South Street Seaport Museum Celebrates Its First 50 Years

Schermerhorn Row, South Street Seaport Museum. Photo credit: South Street Seaport Museum

The South Street Seaport Museum, near the Brooklyn Bridge in Lower Manhattan, will be celebrating its first 50 years on Saturday, April 29, 2017, as New York City’s iconic maritime museum of the 19th and early 20th centuries. The event is from 11 a.m. to 5 p.m. with the ringing of the 1907 lightship Ambrose bell at 1 p.m. The museum, founded by Peter and Norma Stanford, serves as a reminder to visitors of the important role shipping played in shaping America.

Prior to the 20th century, ships provided the only way to cross oceans. South Street was, at one time, called the Street of Ships because of the number of ships docked on any given day from foreign and U.S. ports. Bowsprits stretched over the street as if forming a canopy and the masts of clipper ships towered above everything else. Vessels carried passengers and goods such as tea, porcelain, furniture, and rice, with either New York as a final destination or continued travel to other parts of the country.

Financial transactions and storage of the arriving goods were handled at Schermerhorn Row–a block of warehouses completed in 1812 by New York merchant and ship owner, Peter Schermerhorn. This row of buildings was constructed on landfill after he acquired the rights to a water lot. The landfill had not completely settled before construction began which meant that the floors were not always level.

The seaport was at its busiest during the mid to late 19th century. The nearest hotel was in part of Schermerhorn Row; saloons were nearby. Area business boomed during this time by way of land and water. Sailing ships were eventually replaced by larger steam ships which signaled a change at South Street. The newer ships needed to dock in deeper water, thus favoring the Hudson River piers of Manhattan’s West Side and Hoboken, New Jersey. The first half of the 20th century saw a very different South Street Seaport—one where the Fulton Fish Market was still flourishing but the various piers were shadows of a bygone era.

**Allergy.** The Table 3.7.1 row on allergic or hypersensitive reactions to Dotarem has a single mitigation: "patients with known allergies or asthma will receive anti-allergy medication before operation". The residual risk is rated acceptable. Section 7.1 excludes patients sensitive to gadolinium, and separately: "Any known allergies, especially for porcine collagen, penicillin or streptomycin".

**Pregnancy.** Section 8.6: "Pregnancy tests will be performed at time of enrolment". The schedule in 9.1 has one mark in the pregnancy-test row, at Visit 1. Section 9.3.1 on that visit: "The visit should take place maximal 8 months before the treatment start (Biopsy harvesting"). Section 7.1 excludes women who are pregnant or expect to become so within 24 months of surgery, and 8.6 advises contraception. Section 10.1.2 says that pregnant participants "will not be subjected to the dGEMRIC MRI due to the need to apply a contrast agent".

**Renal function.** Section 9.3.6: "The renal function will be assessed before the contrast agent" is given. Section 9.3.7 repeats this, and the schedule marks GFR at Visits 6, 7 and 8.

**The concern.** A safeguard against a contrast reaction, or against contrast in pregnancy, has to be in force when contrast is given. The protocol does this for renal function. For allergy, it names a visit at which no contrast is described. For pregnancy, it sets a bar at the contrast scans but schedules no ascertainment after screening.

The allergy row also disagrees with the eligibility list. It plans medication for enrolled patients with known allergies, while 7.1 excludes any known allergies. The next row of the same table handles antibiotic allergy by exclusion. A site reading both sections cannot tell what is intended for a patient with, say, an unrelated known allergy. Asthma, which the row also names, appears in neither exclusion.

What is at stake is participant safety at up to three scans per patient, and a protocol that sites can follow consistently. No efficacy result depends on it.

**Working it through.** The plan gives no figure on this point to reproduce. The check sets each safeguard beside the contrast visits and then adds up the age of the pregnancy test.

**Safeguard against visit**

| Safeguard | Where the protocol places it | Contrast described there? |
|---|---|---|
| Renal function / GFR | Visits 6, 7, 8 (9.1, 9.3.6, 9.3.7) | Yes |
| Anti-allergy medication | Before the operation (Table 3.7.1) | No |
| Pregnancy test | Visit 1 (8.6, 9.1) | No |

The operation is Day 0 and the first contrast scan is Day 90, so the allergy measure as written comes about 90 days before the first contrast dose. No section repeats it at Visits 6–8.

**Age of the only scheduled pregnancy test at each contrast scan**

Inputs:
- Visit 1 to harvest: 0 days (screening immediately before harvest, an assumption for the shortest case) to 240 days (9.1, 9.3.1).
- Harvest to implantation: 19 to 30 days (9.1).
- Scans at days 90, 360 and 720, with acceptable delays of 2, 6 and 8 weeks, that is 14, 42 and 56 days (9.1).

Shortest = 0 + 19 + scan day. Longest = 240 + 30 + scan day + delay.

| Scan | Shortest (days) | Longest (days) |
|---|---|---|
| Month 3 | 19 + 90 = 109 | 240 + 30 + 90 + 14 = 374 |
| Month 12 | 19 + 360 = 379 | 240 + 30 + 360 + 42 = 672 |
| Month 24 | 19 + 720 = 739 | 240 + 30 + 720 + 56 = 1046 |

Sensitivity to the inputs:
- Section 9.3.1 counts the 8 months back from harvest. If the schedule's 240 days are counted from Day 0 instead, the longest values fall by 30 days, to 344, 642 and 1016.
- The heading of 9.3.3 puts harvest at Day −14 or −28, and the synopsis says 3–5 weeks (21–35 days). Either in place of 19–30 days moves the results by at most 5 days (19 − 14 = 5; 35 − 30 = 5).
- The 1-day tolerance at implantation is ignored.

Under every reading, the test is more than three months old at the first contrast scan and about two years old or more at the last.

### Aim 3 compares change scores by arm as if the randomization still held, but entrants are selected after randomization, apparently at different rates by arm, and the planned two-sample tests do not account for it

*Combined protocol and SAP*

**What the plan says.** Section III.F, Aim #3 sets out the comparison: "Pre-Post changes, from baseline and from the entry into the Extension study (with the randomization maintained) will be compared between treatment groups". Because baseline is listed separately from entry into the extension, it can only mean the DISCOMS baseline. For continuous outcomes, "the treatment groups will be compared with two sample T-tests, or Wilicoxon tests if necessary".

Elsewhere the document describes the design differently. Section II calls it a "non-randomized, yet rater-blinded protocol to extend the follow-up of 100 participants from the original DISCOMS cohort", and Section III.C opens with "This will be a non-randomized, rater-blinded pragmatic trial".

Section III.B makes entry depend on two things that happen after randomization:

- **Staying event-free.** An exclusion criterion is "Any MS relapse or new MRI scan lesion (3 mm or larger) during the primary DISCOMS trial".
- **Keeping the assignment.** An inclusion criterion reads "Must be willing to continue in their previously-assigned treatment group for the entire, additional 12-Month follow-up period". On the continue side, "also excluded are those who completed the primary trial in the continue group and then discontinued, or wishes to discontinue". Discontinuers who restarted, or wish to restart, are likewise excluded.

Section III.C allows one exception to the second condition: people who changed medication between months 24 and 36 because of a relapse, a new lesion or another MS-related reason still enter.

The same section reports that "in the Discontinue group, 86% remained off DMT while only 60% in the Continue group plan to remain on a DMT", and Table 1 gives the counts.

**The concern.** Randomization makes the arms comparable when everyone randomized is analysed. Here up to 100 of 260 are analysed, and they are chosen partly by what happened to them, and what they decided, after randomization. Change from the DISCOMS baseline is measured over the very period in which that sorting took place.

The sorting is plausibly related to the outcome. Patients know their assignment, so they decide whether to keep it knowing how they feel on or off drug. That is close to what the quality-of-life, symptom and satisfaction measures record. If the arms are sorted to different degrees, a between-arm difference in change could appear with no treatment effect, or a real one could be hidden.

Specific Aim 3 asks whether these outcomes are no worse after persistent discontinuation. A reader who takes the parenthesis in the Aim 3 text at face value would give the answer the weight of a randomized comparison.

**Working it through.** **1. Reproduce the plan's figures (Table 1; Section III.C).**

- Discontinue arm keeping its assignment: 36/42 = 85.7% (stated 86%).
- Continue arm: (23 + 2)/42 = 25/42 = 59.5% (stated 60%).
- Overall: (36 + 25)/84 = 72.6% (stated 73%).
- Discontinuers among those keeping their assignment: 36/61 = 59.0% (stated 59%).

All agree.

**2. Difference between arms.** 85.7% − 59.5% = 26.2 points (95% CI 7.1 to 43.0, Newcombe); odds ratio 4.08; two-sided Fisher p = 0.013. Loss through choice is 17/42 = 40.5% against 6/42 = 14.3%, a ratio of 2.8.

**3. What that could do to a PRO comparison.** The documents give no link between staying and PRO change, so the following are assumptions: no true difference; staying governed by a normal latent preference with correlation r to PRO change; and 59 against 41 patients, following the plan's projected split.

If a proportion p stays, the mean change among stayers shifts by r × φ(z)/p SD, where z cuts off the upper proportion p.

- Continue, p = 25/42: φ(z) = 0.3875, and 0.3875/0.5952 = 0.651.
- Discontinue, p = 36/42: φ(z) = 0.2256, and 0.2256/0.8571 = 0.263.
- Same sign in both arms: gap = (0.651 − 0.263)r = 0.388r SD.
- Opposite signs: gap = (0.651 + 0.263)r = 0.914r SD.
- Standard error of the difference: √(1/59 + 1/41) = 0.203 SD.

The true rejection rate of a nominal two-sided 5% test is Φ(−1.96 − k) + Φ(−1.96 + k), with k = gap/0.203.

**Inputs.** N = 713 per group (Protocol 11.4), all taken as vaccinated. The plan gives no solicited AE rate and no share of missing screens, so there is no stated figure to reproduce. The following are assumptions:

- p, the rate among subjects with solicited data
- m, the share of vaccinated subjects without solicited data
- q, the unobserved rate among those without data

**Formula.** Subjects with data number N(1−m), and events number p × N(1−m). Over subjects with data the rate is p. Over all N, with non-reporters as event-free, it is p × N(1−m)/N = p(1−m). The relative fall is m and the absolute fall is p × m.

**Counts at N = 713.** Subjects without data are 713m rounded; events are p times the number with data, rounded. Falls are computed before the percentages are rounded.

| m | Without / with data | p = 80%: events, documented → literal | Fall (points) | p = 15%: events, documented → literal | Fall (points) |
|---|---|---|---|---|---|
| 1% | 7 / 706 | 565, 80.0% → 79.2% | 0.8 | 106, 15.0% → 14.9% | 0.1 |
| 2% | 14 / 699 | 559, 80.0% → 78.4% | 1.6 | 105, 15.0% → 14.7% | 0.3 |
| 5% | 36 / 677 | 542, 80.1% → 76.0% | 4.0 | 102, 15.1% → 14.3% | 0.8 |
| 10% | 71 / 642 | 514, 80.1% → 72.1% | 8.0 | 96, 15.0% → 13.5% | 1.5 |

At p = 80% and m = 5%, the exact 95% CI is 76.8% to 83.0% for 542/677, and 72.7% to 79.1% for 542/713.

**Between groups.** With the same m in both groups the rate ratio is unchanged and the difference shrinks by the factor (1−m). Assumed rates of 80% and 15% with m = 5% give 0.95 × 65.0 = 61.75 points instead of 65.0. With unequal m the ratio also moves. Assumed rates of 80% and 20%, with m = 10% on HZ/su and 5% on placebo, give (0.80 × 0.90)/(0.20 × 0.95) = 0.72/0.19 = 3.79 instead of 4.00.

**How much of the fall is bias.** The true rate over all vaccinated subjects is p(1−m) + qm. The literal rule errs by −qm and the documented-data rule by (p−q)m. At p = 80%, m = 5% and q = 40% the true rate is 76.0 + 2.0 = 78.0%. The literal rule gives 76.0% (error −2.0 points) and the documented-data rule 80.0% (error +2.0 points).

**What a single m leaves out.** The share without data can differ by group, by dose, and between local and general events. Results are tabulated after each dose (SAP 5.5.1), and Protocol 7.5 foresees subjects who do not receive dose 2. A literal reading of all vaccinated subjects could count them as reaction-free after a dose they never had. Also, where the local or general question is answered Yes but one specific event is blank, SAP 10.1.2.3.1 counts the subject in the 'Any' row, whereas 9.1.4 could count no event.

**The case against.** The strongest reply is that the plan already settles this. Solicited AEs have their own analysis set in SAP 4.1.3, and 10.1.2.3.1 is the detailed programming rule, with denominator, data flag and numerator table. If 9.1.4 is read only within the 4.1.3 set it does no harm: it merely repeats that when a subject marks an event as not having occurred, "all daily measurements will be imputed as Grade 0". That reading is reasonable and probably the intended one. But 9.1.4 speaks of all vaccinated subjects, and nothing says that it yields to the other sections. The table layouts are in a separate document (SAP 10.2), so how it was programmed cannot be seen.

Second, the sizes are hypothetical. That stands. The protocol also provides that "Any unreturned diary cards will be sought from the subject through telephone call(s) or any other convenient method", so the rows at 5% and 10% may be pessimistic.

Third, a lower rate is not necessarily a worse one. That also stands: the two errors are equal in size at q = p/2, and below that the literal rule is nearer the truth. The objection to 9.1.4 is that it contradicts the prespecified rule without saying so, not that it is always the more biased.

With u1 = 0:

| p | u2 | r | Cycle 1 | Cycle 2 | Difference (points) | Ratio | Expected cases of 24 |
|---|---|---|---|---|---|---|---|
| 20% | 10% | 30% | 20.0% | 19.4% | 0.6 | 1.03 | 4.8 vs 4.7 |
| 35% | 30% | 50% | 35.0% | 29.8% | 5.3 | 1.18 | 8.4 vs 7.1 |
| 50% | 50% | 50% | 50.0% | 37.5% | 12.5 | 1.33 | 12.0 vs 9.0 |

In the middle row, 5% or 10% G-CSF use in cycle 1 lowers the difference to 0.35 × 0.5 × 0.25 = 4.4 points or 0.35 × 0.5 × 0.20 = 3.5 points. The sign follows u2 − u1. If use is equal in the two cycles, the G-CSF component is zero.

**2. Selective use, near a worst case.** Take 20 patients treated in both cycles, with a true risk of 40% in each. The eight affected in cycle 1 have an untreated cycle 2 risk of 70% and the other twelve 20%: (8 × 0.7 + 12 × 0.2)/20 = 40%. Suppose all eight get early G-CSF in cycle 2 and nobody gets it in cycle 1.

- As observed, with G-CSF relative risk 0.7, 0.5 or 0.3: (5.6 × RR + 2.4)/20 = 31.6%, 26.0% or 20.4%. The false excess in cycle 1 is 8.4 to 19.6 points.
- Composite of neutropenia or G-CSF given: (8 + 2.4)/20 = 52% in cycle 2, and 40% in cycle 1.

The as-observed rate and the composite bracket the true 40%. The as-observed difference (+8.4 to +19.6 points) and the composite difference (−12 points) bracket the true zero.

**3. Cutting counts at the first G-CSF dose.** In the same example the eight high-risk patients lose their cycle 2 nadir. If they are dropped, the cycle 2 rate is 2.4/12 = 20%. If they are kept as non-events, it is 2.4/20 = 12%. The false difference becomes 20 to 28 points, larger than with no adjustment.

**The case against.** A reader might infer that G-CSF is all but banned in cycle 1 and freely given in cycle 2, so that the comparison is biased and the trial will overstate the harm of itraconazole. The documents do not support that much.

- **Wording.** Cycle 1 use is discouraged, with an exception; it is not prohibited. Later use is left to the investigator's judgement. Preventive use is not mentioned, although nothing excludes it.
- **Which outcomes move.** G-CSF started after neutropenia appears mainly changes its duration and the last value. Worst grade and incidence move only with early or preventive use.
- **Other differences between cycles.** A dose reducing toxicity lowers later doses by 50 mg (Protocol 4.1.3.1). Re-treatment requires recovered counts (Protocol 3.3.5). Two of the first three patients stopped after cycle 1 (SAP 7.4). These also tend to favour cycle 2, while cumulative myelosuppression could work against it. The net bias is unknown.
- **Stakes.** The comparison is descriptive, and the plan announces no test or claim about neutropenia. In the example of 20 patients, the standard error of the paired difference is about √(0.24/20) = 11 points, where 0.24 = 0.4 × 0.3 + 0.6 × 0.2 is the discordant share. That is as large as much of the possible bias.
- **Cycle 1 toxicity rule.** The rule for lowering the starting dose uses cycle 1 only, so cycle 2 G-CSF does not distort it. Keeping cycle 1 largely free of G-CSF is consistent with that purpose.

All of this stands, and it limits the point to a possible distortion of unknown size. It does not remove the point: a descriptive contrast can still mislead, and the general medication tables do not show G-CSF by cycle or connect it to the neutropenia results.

Preservation would prevent the visible evidence of the seaport’s history from being swept away. The Stanfords set about creating a museum for that purpose. They formed the Friends of South Street Seaport to help raise money and awareness about the area’s history. Not only were the old buildings preserved, but historic ships from other ports were purchased to become part of the museum fleet. The museum opened in 1967.

Through the years, the museum has faced both fair winds and storm-tossed seas. Ship restoration, sail training aboard 19th-century vessels, educational programs for school children, rotating exhibits relating to maritime life and types of goods imported are all very positive experiences. The museum has also been through the 9/11 attack on the World Trade Center, Hurricane Sandy, and fending off various developers. Today, she is back, proving that she is a survivor. Under the leadership of Capt. Jonathan Boulware, Executive Director, South Street Seaport Museum is stronger than ever.

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Additional posts about South Street Seaport Museum:

Tall Ship Wavertree: Flagship of South Street Seaport Museum Comes Home

Public Sails Resume Aboard Schooner Pioneer